|Builder:||Kaiserliche Werft, Danzig|
|Laid down:||January 1896|
|Launched:||27 April 1897|
|Completed:||28 October 1898|
|Fate:||Scrapped in 1921|
|Class and type:||Victoria Louise class protected cruiser|
6,491t full load
|Length:||363.16 ft (110.69 m)|
|Beam:||57.16 ft (17.42 m)|
|Draught:||22.66 ft (6.91 m)|
|Propulsion:||10,000 hp, three shafts|
|Speed:||19.5 knots (36 km/h)|
Two 9.4 in (24 cm) (2 × 1) |
eight5.9 in (15 cm) (8 × 1)
ten3.45 in (8.8 cm) (10 × 1)
three17.7 in (45 cm) torpedo tubes
|Armor:||4 in (10 cm) in deck|
Seiner Majestät Schiff Freya was a protected cruiser of the Victoria Louise class, built for the Kaiserliche Marine before the turn of the 20th Century. Freya was built at the Imperial Dockyard in Danzig. She was laid down in January 1896, and completed in October 1900 at a cost of 11,094,000 Marks.
Dimensions and machinery
Freya was 358 feet 3 inches (109.19 m) long at the waterline, and had an overall length of 363 feet 2 inches (110.69 m) She had a beam of 57 feet 2 inches (17.42 m) and a draught of 22 feet 9 inches (6.93 m) Freya displaced 5,660 tons on a standard load, and 6,491 tons fully loaded. The ship was powered by three shaft triple expansion engines, that produced 10,000 ihp (7,500 kW) and delivered a top speed of 19.5 knots (36.1 km/h).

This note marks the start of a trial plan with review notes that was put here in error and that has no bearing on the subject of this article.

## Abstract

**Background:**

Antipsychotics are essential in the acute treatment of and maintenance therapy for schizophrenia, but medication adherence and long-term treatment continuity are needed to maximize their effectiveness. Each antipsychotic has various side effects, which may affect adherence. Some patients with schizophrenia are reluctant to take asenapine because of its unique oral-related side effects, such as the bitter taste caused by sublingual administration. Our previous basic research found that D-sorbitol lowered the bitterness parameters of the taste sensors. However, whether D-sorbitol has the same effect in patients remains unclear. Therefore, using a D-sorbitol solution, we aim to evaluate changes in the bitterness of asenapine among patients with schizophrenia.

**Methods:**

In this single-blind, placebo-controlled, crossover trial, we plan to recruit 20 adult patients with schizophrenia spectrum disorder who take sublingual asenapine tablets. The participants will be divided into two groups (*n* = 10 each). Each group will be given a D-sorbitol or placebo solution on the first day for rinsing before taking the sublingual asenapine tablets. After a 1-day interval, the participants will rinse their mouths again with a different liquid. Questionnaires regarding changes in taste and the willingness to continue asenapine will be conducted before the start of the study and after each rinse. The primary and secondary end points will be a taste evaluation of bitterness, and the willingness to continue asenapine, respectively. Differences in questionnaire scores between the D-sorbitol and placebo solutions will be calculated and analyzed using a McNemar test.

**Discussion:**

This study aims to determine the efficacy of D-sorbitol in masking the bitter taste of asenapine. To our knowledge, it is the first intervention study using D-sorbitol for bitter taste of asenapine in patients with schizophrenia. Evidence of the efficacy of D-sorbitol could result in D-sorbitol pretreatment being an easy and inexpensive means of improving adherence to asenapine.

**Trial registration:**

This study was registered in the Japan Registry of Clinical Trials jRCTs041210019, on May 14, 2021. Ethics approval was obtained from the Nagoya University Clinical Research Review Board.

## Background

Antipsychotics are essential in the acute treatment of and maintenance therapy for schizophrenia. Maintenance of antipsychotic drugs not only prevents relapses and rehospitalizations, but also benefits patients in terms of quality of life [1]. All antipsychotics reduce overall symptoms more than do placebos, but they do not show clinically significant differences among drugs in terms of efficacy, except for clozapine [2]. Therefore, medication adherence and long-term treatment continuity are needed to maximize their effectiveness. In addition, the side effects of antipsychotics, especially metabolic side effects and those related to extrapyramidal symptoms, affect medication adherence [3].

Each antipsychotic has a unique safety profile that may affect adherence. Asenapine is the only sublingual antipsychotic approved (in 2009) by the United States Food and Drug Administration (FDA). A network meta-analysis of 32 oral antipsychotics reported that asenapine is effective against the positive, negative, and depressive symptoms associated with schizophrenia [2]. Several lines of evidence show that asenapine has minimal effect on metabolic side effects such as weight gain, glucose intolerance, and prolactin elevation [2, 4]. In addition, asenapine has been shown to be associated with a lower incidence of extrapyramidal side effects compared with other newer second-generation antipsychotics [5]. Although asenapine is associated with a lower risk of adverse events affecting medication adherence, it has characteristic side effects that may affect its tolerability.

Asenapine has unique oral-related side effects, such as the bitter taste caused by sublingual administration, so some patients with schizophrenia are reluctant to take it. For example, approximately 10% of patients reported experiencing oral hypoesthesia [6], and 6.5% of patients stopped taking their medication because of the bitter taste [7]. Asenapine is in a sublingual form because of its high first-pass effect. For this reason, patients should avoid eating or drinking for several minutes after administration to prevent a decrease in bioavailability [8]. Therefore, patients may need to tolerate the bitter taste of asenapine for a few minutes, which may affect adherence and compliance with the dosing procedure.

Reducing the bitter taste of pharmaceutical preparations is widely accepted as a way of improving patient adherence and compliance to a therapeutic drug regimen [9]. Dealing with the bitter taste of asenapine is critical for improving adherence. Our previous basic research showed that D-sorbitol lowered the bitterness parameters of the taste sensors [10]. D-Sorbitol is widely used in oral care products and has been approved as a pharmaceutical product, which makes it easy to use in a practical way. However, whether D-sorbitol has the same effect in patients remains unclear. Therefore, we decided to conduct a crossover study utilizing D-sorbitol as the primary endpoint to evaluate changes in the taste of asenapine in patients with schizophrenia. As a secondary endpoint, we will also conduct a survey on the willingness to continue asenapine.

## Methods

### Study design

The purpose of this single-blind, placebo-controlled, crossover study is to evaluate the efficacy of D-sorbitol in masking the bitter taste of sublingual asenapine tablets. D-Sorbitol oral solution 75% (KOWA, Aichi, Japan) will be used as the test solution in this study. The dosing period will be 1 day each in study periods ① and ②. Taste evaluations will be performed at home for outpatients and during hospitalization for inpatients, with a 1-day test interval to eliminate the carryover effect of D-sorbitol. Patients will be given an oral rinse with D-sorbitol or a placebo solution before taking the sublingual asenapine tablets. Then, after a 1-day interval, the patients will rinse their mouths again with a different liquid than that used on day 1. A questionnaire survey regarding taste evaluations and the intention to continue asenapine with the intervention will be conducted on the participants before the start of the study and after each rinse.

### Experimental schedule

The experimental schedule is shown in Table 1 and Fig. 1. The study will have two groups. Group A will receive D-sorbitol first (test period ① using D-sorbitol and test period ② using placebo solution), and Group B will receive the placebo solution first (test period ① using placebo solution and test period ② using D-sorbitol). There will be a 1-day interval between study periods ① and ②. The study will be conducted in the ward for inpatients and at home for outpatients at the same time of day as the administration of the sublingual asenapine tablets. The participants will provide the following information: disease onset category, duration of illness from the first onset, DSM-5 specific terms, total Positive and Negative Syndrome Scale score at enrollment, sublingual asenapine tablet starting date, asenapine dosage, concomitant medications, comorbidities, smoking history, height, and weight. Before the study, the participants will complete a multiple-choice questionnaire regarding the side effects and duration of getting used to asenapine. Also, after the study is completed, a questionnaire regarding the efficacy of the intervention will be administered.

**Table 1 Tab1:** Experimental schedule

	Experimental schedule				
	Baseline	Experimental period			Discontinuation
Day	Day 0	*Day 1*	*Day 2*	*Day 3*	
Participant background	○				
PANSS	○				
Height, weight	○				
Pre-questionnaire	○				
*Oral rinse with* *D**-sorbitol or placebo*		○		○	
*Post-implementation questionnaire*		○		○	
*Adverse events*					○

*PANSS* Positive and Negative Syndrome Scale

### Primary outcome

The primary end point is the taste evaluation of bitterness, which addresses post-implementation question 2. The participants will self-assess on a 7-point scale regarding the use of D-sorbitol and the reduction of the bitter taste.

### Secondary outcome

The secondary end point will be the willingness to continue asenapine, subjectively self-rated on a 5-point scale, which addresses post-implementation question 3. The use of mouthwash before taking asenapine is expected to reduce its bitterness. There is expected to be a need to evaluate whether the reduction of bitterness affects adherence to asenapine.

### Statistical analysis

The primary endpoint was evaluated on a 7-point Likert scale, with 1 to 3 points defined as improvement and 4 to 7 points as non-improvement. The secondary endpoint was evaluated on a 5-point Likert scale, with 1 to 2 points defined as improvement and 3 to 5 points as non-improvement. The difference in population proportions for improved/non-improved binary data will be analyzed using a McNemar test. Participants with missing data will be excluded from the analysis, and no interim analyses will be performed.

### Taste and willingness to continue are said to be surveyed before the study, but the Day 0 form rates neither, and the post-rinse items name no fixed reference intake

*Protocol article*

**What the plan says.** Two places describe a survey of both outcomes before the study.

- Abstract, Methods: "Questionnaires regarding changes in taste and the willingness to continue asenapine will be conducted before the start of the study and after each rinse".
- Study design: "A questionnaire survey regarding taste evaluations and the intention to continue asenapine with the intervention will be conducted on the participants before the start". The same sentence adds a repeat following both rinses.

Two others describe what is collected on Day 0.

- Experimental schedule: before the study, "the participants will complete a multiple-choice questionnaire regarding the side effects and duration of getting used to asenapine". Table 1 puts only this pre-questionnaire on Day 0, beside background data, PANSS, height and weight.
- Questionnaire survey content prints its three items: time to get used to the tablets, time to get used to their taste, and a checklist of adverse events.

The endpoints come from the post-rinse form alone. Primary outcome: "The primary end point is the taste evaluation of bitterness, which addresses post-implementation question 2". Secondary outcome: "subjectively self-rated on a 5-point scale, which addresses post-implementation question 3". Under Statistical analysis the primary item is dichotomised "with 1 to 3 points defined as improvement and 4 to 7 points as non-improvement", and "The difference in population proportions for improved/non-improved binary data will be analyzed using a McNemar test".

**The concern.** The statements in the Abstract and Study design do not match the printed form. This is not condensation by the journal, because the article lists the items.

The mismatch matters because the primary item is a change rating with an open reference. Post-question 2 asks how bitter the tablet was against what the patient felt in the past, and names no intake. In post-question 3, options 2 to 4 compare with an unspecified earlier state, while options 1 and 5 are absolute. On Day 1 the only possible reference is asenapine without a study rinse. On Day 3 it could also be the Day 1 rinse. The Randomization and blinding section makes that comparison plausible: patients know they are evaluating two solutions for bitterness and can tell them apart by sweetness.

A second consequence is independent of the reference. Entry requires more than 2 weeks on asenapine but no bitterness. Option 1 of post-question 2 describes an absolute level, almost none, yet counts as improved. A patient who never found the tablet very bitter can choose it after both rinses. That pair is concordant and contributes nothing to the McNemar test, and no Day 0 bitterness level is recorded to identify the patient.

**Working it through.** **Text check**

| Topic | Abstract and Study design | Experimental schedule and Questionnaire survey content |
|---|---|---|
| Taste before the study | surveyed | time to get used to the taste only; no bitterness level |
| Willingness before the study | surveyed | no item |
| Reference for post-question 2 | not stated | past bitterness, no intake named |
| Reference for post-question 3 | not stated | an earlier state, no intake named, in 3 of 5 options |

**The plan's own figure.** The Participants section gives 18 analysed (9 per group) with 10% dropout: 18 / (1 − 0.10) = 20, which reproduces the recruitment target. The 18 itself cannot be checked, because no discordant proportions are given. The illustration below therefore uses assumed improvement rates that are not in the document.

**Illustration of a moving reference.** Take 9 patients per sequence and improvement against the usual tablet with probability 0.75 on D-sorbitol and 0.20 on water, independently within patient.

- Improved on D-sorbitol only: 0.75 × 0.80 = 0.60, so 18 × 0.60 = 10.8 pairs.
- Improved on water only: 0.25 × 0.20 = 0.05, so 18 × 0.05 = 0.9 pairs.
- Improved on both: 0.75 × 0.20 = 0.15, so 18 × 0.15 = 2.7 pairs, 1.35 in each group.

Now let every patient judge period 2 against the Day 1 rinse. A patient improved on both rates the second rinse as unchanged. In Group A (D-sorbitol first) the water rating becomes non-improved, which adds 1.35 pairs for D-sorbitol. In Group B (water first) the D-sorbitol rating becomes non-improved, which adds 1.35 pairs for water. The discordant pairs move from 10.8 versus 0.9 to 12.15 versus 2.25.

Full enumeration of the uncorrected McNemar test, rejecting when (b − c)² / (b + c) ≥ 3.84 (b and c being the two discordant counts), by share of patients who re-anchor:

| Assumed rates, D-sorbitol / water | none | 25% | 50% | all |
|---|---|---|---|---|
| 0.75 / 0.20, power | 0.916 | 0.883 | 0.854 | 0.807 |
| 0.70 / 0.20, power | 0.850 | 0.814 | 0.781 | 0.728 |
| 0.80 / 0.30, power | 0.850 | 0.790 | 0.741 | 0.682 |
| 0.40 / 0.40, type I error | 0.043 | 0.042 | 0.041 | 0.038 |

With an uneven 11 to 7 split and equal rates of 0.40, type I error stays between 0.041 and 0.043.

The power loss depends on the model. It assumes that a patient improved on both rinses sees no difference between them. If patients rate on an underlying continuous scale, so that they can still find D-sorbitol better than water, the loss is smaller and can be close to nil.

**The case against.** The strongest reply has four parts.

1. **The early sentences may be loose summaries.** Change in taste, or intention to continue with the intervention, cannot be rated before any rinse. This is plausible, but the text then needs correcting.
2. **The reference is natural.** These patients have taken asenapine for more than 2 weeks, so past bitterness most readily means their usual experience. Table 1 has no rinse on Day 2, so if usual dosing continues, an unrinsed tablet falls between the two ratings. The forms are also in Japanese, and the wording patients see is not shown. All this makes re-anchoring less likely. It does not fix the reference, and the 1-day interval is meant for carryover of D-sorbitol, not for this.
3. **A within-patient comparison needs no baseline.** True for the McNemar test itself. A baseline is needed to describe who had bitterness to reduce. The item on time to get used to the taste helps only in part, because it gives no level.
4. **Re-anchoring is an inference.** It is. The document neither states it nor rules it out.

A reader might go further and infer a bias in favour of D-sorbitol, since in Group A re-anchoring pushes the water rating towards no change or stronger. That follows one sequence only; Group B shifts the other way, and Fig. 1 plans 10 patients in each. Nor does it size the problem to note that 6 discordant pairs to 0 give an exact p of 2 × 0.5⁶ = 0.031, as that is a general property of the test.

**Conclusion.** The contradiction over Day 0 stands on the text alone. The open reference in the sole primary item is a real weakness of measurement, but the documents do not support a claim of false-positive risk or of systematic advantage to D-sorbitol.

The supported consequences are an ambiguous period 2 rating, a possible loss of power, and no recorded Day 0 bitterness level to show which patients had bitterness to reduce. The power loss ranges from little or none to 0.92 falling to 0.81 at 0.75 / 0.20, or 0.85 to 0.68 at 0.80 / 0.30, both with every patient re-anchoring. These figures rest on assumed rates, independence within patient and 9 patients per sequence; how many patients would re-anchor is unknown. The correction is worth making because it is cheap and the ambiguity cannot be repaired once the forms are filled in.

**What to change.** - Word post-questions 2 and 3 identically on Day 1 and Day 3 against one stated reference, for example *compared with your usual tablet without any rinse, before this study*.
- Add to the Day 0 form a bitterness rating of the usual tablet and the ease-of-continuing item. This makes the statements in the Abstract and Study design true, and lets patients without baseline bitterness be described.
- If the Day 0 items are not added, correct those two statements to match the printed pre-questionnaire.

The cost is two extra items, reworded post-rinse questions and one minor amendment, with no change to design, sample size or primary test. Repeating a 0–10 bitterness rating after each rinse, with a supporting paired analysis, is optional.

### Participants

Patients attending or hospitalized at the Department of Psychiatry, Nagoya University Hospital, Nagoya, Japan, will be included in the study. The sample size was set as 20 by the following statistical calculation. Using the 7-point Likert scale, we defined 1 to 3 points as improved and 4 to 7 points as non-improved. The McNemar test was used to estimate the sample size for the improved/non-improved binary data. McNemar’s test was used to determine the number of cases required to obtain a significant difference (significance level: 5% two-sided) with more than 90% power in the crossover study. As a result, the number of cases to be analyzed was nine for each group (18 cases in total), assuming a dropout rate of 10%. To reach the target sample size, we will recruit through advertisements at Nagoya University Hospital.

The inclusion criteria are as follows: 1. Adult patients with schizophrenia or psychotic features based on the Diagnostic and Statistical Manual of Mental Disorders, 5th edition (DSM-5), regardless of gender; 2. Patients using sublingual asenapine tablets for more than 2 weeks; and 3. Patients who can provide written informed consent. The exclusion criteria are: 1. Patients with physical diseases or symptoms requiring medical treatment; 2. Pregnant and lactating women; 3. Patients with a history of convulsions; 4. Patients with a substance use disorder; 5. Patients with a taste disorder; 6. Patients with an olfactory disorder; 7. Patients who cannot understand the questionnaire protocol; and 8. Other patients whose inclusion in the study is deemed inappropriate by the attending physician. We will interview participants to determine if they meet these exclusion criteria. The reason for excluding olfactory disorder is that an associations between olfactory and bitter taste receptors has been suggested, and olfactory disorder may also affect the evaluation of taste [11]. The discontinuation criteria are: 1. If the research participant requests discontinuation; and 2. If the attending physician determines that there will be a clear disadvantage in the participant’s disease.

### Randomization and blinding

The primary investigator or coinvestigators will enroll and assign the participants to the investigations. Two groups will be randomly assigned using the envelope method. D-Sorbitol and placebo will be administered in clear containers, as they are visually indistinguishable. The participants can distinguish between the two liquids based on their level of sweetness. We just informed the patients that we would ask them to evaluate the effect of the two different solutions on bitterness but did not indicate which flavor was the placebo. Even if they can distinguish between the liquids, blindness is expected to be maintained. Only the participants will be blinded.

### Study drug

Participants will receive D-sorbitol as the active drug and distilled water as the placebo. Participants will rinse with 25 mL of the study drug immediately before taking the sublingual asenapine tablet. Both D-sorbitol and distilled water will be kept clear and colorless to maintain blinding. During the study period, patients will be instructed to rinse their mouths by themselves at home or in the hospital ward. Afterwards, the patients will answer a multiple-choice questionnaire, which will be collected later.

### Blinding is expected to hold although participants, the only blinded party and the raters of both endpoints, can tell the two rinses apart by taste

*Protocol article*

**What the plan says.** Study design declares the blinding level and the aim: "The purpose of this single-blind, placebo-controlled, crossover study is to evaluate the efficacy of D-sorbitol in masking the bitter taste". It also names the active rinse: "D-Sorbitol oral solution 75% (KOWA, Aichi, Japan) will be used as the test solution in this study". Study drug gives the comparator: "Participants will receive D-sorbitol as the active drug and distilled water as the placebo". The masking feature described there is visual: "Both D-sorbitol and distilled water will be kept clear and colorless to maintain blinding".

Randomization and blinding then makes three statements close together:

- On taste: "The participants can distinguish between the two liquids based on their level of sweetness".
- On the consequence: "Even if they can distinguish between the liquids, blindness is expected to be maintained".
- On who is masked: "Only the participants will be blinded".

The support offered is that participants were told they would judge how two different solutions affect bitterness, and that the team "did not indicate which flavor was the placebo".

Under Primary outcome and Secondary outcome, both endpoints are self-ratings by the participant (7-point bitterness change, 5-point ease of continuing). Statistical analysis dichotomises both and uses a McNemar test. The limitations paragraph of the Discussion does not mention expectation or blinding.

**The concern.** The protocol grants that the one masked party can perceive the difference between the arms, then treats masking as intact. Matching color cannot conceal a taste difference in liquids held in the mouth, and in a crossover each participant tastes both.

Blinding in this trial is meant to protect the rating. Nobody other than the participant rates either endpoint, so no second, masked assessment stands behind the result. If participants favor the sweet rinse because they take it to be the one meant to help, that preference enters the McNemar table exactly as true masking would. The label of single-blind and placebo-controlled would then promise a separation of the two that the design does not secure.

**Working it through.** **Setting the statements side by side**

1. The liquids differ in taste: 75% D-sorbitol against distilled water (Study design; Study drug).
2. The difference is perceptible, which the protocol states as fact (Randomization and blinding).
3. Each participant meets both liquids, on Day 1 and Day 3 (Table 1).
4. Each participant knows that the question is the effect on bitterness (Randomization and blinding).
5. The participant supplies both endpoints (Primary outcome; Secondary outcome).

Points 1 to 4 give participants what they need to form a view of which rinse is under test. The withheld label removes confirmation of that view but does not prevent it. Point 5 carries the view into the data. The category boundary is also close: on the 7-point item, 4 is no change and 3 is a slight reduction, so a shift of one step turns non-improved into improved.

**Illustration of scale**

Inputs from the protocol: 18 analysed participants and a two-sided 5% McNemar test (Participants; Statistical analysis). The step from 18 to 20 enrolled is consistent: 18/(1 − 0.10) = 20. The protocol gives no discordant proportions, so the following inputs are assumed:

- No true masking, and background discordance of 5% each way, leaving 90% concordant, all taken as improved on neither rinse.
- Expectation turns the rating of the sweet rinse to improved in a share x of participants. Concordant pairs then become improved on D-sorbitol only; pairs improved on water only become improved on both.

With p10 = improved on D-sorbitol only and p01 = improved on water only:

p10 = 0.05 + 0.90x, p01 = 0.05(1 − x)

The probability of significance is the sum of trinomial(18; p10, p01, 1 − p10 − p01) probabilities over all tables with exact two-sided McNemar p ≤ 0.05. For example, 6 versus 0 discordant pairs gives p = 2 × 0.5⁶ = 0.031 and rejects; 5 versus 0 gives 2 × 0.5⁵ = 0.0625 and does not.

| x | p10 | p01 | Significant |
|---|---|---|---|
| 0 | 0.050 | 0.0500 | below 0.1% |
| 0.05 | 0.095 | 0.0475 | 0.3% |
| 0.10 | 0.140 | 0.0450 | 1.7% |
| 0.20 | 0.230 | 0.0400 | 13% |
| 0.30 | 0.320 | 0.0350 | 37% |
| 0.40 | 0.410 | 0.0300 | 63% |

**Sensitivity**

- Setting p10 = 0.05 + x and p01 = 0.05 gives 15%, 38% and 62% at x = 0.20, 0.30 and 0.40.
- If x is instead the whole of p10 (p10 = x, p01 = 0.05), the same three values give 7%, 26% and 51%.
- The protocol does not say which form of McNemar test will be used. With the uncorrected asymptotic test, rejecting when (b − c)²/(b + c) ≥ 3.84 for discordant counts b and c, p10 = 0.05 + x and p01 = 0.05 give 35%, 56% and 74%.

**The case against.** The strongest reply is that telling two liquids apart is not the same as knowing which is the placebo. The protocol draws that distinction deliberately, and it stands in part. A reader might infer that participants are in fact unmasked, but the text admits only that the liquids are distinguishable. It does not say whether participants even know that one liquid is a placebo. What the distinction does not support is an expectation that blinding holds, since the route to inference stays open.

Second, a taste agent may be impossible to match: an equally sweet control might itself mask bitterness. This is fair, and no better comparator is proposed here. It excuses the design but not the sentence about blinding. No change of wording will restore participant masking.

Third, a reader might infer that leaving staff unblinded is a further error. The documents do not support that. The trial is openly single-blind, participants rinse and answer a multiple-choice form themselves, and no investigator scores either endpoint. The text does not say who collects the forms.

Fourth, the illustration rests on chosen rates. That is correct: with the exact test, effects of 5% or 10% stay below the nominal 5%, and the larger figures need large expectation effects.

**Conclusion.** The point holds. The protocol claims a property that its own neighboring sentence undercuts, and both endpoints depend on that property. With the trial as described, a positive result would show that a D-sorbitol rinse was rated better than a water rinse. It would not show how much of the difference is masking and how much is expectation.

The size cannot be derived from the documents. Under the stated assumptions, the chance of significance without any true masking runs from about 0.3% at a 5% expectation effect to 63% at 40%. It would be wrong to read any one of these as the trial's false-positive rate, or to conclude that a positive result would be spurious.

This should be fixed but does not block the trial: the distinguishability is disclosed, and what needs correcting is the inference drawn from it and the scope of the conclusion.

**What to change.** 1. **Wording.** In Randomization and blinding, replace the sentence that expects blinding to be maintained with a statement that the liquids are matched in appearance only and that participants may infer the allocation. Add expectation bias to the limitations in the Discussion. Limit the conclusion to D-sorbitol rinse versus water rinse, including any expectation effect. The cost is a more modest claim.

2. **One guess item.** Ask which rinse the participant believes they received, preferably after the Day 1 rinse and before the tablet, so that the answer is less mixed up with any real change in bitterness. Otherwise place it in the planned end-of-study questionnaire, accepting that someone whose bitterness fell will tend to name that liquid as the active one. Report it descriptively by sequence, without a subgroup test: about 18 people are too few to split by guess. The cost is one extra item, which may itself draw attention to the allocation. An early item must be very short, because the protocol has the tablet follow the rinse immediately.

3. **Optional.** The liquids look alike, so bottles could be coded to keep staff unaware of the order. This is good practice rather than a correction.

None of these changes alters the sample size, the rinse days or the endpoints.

Between 1905 and 1911, the ships of the Victoria Louise class were modernized. The ships had their boilers replaced, and had their original three funnels reduced to two stacks.
Armor and armament
Freya was protected by 4-inch (100 mm) thick armor plating on the decks. The ship was armed with a wide mix of armaments. The main armament consisted of two 8.2-inch (208 mm) guns mounted in single turrets fore and aft. The secondary armament comprised eight 5.9-inch (150 mm) guns in casemates along the length of the ship, along with ten 3.4-inch (86 mm) guns, also casemated. The ships were also armed with three 17.7-inch (450 mm) torpedo tubes.
At the start of World War I, Freya was assigned to coastal defense duties. By November 1914, however, she was removed from front line service and turned into a barracks ship. In April 1915, she became a training ship, and served in this capacity until the end of the war. In 1921, Freya was sold for scrap.